Now I just read that Newport City is furloughing 12 people and thus that is the reality of Capitalism under a 120 days of coronavirus -- survival of not always the fittest, the underserving getting the best of us, the mom and pops destroyed in what the billionaires call "great disruptive technologies and economic forces."

Of course, theses are people and deeply connected families in our community that are now sacrificed.

Media, and news organs? Here we go, 1979 again, but on steroids: Here, on last week's Democracy Now,


At a time when many journalists are risking their lives to cover one of the most significant stories of their lifetime, media companies are slashing jobs and salaries. Over the past week, hundreds of journalists at Vice, Quartz, The Economist, BuzzFeed, Condé Nast have been laid off. In April, The New York Times estimated 36,000 employees of news media companies had been laid off, furloughed or had their pay reduced since the arrival of the pandemic — 36,000, and that was a month ago.

The crisis is not new. The size of America’s newsrooms have been shrinking for years. According to the Columbia Journalism Review, nearly 3,400 journalists lost their jobs in 2019. Another estimate put the toll at nearly 8,000. The Pew Research Center recently reported U.S. newspapers have shed about half of their newsroom staffs since 2008.

We’re joined by two guests. Gregory Moore is the former editor of The Denver Post, which won four Pulitzer Prizes under his tenure. He’s past chair of the Pulitzer Prize board, former board member of the National Association of Black Journalists. His recent article at is headlined “How Will the COVID-19 Crisis Affect Local News Businesses?”

And we’re joined by Angely Mercado. She’s a freelance writer, researcher, based in New York, has written for The New York Times, Vice, The Nation, among many more. In her new piece for CNBC, she writes, “I got laid off on Friday the 13th — and had to move back home. My new side hustle is writing obituaries for $200.”

Quoting her:

ANGELY MERCADO: ...And yeah, I’m one of the many people that was laid off this March. And these layoffs don’t just affect staffers; they affect freelancers, because I’m now essentially a freelancer again. And when the budget goes down, like not enough to have staffers, that also means that less publications can take on freelancers, there’s less budget to take on extra projects, and freelancers also losing a lot of work, from what I’ve noticed.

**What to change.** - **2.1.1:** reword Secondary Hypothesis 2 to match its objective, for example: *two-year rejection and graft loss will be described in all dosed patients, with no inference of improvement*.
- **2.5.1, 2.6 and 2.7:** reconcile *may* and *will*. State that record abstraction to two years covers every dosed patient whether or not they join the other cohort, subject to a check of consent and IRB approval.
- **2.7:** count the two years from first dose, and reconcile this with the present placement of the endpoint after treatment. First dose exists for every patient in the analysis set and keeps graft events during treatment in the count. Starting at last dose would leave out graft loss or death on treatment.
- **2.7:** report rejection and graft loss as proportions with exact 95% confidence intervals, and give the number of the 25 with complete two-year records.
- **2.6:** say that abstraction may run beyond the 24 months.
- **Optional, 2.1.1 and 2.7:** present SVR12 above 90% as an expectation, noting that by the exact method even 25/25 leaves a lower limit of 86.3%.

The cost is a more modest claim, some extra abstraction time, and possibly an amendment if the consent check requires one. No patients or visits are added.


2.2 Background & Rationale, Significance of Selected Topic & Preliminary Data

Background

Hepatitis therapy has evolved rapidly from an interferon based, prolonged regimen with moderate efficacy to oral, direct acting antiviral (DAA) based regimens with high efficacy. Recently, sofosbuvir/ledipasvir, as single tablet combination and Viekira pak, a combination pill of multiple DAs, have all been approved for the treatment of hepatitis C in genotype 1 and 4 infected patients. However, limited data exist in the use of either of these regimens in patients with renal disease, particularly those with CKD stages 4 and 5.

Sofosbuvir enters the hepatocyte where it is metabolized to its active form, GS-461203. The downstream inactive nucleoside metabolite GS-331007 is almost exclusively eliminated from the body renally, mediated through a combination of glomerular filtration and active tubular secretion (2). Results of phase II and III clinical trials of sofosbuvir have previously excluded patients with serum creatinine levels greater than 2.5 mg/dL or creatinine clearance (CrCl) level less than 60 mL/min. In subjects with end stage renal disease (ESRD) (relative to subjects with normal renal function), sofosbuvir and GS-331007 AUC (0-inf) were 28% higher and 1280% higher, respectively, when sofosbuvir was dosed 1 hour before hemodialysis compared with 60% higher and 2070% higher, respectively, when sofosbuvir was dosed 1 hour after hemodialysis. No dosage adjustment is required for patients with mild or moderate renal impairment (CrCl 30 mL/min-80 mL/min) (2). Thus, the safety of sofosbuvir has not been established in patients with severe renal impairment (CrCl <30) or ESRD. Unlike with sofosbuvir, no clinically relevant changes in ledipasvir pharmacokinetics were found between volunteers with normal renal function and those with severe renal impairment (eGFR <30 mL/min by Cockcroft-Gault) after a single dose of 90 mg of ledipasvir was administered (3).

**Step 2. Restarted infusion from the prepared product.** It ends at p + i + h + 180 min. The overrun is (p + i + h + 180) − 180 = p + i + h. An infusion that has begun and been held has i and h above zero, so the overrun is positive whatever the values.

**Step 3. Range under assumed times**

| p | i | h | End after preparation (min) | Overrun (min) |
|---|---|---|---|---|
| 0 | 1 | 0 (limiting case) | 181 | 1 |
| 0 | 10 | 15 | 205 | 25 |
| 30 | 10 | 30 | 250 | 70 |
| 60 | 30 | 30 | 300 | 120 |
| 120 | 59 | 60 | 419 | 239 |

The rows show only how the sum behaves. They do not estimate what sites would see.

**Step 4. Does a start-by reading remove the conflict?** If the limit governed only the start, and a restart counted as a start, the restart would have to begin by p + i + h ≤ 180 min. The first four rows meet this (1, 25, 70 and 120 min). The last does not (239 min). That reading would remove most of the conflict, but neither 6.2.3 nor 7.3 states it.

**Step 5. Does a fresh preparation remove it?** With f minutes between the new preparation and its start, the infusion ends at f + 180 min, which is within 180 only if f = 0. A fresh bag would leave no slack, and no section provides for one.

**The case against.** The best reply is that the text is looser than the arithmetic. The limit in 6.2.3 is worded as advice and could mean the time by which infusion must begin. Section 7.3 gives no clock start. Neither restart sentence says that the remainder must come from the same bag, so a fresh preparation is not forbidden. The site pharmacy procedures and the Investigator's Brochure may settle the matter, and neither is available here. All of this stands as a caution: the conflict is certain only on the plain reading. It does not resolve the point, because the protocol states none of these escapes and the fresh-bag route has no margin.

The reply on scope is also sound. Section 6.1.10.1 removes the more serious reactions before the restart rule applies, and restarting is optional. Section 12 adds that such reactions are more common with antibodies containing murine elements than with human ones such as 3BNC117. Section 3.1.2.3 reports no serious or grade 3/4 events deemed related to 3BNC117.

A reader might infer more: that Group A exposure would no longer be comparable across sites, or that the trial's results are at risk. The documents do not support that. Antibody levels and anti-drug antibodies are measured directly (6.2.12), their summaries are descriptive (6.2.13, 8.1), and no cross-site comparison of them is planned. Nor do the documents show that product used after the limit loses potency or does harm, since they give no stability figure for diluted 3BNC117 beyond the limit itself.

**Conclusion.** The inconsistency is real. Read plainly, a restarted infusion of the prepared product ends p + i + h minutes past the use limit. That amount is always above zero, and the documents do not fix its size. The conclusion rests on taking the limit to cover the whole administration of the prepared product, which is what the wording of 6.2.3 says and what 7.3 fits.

And I think it’s been a very daunting time to be back at freelancing, because there aren’t as many job openings, there aren’t as many opportunities. At one point — I think it was late March — I had sent out a pitch to an editor that I connected with on Facebook, and then, after I had done all the work and the pre-research, was told that their budget had just been cut, so they could no longer work with me.

So, there are a lot of people who are being affected in different ways. There are also freelancers that rely on service jobs sometimes, part times, in order to subsidize their income whenever their freelancing budget runs dry. And that’s no longer available. So, different avenues that a lot of journalists and freelancers use to subsidize income, to be a little bit more stable while they wait for an invoice to come through, it’s not available anymore. And it’s just a very scary time to be looking for work and trying to work on projects. And there are also freelancers who maybe don’t have health insurance in the middle of a global health crisis. So, there are a lot of factors, a lot of moving factors, that none of us could have ever really guess would happen or that we could have really prepared for, that are occurring right now because of the pandemic.